Dan Carter Reveals How He Could Have Ended Up Playing for Ireland

Jason Hennessy

Jason Hennessy

Jason is the editor at RugbyLAD. Any queries big or small you can reach him at [email protected]
Jason Hennessy

AUCKLAND, NEW ZEALAND - JUNE 09: Daniel Carter of the All Blacks makes a break during the International Test Match between the New Zealand All Blacks and Ireland at Eden Park on June 9, 2012 in Auckland, New Zealand. (Photo by Hannah Johnston/Getty Images)

Things could have panned out very differently for Dan Carter.

The 33-year-old is viewed as one of the greatest players of all-time and an extract from his book has revealed that he came very close to moving to Ireland and pulling on a green jersey.

In the early days of professionalism and Carter’s career, a family friend had discovered that Carter had some Irish roots and he was offered a semi-professional contract here and a chance to play for Ireland.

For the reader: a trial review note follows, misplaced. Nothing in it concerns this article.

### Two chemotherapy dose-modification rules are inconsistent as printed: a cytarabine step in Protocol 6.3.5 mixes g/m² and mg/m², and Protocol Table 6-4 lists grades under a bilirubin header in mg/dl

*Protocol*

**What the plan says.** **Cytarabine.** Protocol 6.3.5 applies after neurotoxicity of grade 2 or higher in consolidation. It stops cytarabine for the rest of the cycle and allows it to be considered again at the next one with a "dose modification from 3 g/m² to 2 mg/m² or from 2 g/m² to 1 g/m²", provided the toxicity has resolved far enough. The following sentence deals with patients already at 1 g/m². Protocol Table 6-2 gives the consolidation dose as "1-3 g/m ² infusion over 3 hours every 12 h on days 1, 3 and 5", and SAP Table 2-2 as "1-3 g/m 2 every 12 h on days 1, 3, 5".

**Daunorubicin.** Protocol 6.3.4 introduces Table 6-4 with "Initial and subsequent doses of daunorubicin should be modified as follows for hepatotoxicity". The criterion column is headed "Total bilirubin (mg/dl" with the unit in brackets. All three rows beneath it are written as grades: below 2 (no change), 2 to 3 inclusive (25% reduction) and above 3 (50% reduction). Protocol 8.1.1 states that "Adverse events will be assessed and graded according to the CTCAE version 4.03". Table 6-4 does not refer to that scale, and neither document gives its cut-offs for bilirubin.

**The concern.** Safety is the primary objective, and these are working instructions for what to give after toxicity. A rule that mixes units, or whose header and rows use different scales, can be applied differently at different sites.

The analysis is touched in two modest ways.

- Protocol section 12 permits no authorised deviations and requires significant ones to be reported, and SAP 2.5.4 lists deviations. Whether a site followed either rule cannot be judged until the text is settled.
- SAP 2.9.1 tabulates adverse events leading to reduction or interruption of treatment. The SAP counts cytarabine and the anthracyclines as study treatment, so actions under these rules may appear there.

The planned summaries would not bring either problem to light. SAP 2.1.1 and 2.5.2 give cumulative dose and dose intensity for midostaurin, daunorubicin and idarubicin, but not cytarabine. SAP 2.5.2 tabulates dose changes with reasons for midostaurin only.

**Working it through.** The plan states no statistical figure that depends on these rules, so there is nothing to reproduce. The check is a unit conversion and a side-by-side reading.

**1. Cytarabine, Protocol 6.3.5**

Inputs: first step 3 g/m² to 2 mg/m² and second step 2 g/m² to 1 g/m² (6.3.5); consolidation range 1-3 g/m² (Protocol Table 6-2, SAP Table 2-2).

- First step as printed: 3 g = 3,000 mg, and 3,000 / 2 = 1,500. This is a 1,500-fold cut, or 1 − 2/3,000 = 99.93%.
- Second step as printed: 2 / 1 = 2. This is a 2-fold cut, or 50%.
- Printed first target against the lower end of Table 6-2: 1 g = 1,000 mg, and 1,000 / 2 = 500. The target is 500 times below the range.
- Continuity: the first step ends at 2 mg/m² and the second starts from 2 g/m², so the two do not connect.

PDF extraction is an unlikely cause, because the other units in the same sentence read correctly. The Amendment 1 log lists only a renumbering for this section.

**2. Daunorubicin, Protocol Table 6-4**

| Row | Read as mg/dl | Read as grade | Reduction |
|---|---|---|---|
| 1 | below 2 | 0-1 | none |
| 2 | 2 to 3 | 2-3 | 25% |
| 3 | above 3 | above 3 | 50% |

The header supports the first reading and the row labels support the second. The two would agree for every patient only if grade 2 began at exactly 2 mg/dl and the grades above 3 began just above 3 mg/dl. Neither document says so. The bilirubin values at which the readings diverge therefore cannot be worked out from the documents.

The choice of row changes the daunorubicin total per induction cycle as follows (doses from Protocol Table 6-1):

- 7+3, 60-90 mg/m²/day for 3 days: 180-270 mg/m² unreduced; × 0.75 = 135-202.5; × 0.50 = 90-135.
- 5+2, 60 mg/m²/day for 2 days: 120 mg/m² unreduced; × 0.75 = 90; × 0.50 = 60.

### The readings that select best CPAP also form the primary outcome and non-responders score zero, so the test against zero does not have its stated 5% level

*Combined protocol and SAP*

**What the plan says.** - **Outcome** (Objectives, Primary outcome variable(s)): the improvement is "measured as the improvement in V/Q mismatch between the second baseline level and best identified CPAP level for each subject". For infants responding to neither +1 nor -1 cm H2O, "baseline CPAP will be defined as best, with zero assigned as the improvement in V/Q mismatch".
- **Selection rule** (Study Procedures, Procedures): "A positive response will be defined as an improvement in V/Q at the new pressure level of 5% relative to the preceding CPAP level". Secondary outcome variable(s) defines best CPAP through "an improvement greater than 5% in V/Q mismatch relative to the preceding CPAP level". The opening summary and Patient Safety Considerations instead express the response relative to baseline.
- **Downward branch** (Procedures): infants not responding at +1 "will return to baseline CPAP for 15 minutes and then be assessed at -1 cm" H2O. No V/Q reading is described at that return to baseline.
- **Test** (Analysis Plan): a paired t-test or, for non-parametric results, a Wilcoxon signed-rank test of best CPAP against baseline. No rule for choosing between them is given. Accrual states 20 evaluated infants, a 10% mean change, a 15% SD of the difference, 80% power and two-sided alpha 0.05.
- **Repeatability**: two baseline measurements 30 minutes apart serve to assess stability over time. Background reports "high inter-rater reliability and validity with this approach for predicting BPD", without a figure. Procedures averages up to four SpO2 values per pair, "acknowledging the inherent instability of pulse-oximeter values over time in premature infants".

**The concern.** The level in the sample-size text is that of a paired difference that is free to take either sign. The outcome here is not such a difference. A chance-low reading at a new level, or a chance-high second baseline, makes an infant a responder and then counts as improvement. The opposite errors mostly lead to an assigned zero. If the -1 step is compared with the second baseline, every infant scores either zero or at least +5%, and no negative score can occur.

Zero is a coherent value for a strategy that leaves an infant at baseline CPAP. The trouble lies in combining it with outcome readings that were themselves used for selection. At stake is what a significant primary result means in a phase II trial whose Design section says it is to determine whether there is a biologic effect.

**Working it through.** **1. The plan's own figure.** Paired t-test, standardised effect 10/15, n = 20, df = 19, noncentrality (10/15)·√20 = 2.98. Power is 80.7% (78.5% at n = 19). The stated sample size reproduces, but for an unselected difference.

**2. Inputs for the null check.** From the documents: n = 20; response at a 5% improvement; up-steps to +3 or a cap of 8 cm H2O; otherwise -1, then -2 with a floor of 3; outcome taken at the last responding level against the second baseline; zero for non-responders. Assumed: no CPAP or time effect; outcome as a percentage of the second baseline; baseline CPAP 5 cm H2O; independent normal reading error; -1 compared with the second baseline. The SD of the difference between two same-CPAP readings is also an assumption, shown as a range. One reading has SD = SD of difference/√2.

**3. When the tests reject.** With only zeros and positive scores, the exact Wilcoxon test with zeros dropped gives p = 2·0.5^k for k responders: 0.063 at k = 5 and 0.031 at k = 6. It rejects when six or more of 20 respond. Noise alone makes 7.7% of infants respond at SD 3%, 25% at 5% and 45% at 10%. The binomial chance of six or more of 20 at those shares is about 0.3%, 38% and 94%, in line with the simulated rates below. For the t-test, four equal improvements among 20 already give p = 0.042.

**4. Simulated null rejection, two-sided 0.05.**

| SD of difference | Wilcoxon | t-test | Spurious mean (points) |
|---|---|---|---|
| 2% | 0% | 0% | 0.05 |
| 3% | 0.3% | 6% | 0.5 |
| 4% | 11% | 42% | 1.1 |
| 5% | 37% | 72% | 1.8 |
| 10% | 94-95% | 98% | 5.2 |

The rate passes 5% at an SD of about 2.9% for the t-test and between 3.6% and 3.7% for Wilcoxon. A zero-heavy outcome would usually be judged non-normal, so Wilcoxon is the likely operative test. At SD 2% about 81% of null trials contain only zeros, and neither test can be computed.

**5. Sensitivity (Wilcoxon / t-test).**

“I was now a professional rugby player. Super Rugby players earned $65,000 a year as a base salary – a vast sum for a small-town boy like me. That came on top of the $10,000 a year base salary I was getting from Canterbury,” he wrote.

“I signed that deal for three years, which seemed pretty amazing for me at the time. I was still surprised that anyone wanted to pay me for playing the sport that I loved.

“In three years’ time, when I was an All Black and was starting to be pretty well known, that $10,000 contract would look like a bargain.

“I also didn’t have anyone advising me yet. Remember that rugby was still a baby when it came to professionalism. Along with the Canterbury contract, I was also offered a deal to play semi-professionally in Ireland.

” A friend of Dad’s was working over there, and had found some Irish blood which allowed me to turn out for them. Luckily the Canterbury deal was a little closer to home, otherwise who knows what colour jersey I’d have ended up wearing?.”

Carter is now plying his trade with Racing Metro in France, earning over €1m-a-year, after retiring from international rugby.